Nearly 10 years ago, I waved goodbye to a corporate career and became a full-time traveling copywriter. Along the way, I've experienced some surprising side effects. If you create your own portable income, chances are you'll experience them too...
All that was missing was the pointy hair... My new boss seemed to have been lifted straight from a Dilbert comic strip. She had a vision for our team...but it didn't make any sense. Her conflicting priorities and sudden inspirations for projects had everyone stressed out and working late.
If you’re in the colonial city of Cuenca, Ecuador on a Wednesday night, pop over to the Inca—Cuenca’s iconic riverfront hamburger joint—and you’ll see me chilling out with my laptop, making a bit of extra money while I wait for the gig to start.
"Are you still working?" is a question I get asked a lot these days. Instead of working a steady 40-hour work-week with just a few weeks' vacation, I'm routinely taking up a third of the year off...while still making a full-time income. I live in Cuenca, Ecuador, where my costs are a fraction of what they would be back home in Nebraska. I can dine out regularly in top-rated restaurants and afford to have a cleaning lady once a week.
Ever since the internet caught on, people have been figuring out how to use a laptop to connect with money-making opportunities all over the world. As a result, there's now between 3.3 million and 8 million completely untethered workers roaming the globe. I'm thrilled to be one of them.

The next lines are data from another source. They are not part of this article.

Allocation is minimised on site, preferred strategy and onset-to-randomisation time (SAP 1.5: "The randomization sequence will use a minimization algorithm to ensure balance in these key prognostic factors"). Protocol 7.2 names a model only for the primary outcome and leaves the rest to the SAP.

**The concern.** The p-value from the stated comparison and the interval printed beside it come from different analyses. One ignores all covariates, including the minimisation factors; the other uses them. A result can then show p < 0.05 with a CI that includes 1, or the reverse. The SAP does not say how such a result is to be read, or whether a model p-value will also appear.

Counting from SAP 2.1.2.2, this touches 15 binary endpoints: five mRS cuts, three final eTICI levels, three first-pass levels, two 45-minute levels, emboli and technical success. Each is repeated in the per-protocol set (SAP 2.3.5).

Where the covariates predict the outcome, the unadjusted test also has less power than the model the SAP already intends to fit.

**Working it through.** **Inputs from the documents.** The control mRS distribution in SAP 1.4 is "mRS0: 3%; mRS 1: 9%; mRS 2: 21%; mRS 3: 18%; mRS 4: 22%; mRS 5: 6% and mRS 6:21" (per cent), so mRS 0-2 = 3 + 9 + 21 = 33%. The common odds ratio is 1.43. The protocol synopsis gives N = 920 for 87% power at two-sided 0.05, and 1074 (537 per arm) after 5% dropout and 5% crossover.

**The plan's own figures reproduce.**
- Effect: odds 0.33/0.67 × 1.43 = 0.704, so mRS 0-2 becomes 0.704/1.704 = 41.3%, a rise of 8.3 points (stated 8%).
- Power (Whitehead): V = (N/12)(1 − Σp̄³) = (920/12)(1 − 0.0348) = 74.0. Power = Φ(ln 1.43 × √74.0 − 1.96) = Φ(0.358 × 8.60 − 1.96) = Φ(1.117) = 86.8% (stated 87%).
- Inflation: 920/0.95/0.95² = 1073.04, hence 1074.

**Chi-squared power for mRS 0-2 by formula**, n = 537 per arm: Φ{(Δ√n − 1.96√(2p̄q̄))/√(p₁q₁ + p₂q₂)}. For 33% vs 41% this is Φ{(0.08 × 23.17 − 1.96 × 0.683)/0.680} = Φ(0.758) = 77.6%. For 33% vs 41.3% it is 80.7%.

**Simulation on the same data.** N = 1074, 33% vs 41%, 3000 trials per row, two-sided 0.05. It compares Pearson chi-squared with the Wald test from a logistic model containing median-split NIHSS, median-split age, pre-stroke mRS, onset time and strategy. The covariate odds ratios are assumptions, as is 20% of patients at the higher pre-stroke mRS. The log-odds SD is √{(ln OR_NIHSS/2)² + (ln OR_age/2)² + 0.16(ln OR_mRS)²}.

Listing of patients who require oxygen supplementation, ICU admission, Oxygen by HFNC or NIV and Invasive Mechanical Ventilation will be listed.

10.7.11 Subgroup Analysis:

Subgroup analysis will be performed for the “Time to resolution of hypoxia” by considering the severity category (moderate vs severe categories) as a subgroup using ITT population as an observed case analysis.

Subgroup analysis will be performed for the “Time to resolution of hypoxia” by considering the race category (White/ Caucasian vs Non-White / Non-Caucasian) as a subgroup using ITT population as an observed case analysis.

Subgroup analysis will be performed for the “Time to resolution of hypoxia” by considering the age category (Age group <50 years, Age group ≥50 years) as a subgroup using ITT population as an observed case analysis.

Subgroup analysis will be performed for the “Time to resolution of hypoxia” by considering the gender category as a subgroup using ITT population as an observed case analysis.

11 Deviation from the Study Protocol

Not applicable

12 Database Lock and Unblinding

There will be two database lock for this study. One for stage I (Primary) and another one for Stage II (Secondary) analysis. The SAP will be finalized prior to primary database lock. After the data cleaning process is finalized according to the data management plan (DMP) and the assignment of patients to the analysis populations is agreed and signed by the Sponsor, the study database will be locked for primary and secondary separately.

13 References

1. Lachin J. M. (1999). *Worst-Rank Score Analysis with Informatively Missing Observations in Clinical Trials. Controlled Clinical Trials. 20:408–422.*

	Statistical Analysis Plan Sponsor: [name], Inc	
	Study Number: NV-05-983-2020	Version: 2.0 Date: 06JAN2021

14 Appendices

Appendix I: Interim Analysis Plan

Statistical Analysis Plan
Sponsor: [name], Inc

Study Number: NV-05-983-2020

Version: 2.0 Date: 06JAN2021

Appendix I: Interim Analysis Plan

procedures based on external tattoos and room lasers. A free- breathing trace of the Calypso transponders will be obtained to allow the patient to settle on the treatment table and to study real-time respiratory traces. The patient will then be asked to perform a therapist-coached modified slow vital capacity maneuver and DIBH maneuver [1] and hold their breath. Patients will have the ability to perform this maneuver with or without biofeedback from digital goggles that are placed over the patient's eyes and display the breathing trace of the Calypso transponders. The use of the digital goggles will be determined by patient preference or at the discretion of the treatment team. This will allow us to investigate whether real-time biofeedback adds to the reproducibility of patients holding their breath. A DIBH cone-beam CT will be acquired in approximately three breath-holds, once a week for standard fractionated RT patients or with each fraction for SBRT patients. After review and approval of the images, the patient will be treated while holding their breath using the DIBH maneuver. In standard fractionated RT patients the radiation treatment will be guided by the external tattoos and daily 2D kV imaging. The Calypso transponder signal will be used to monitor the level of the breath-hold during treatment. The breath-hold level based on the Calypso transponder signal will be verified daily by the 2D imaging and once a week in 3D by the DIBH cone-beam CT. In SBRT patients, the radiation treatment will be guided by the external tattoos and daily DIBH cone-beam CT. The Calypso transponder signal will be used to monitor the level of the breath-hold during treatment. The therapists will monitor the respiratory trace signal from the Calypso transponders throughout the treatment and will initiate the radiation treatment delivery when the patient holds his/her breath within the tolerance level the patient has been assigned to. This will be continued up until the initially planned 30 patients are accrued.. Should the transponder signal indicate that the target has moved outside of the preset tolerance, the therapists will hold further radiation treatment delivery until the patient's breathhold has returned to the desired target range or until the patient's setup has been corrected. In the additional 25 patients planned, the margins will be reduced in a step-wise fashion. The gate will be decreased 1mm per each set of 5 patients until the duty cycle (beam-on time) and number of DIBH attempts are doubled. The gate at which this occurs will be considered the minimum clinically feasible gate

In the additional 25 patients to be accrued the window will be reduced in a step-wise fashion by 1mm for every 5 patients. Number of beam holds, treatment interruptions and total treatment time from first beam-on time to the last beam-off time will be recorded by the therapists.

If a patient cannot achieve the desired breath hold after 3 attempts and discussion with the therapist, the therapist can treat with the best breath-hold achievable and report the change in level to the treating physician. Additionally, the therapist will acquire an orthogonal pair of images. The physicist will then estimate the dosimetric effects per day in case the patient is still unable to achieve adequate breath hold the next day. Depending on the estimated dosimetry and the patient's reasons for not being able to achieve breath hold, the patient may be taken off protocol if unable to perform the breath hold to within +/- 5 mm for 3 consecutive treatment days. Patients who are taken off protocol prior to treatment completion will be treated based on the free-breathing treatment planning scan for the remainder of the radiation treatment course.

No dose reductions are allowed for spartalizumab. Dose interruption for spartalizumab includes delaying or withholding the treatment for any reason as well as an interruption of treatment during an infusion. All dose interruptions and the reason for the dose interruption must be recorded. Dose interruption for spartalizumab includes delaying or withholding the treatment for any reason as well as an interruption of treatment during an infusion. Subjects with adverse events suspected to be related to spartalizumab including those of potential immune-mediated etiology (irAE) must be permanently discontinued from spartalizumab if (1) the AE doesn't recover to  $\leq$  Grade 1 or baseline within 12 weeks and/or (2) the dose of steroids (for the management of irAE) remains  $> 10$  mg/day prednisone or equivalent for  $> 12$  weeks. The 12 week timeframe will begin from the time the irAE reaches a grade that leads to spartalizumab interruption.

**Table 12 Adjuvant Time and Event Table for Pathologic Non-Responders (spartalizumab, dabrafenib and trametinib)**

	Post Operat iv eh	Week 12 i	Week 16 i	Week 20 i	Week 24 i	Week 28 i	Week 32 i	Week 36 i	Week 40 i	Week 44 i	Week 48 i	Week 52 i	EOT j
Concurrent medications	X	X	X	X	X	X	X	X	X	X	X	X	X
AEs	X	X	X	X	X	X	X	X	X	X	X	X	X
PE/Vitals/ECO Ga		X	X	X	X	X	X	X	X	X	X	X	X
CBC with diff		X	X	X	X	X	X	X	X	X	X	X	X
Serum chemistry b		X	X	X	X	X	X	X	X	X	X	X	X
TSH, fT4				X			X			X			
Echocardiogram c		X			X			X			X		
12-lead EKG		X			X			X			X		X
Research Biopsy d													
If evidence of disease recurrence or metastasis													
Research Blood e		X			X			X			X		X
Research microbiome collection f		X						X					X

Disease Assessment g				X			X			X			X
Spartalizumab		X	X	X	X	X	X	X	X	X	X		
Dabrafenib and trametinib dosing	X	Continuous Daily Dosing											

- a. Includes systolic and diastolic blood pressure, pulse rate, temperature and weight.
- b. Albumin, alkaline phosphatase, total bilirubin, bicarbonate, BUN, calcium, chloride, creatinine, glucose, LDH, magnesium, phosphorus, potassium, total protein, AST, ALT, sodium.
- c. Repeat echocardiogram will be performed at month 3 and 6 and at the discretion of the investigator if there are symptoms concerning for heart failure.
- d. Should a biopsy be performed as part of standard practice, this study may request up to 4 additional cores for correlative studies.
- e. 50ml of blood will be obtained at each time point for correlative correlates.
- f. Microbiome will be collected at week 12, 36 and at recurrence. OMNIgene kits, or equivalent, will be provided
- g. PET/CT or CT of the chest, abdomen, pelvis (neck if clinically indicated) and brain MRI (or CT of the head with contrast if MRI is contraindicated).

"This is the best thing I ever did—in so many ways," Jim Evans says. He's talking about moving to Ecuador and opening a business. His small shop in the historic downtown district of Cuenca, Ecuador is close to the Concepcion Convent, an institution that traces its roots back to 1599. The rhythm of life surrounding the convent is simple, unhurried, and low-stress—exactly what Jim was looking for when he relocated in December 2009.
The colonial city of Cuenca, Ecuador, draws vacationers from all over the world...and it has a tendency to turn visitors into permanent residents. That's what happened to me four years ago. My three-month visit turned into a six-month stay...Then a year passed and I still hadn't left. Cuenca has become home. I've been to some great places in the world and have loved them—places like Spain, Italy, or even Argentina. So why do I stay in Cuenca when there are so many other great places I could be living? Well, there are three big reasons I keep staying (and staying and staying).
I'd wanted to visit Ecuador for almost 12 years before I finally set foot there. At the time, I didn't realize it was going to be my new home. I thought I was just visiting... But when you've got a portable income, vacations go on forever. Money wasn't an issue and I could easily afford to stay in Ecuador. I picked up a new apartment...a weekly cleaning lady...and lots of new friends. I had both the funds and the flexibility to be as social as I wanted. And I settled into a new kind of life in the colonial city of Cuenca—one that I truly, truly love.
The smell of fresh paint is just one sign things are changing in our Cuenca apartment these days... There's new furniture. New towels, linens, and dishware. From top to bottom, this place is in the middle of getting a post-wedding makeover as I settle into the married life.
My sister was shocked at the $2,000 she'd been quoted. But for a year's worth of monthly housecleaning in Ohio, apparently that's the going rate. While she recovered from her sticker shock, I did a bit of quick math.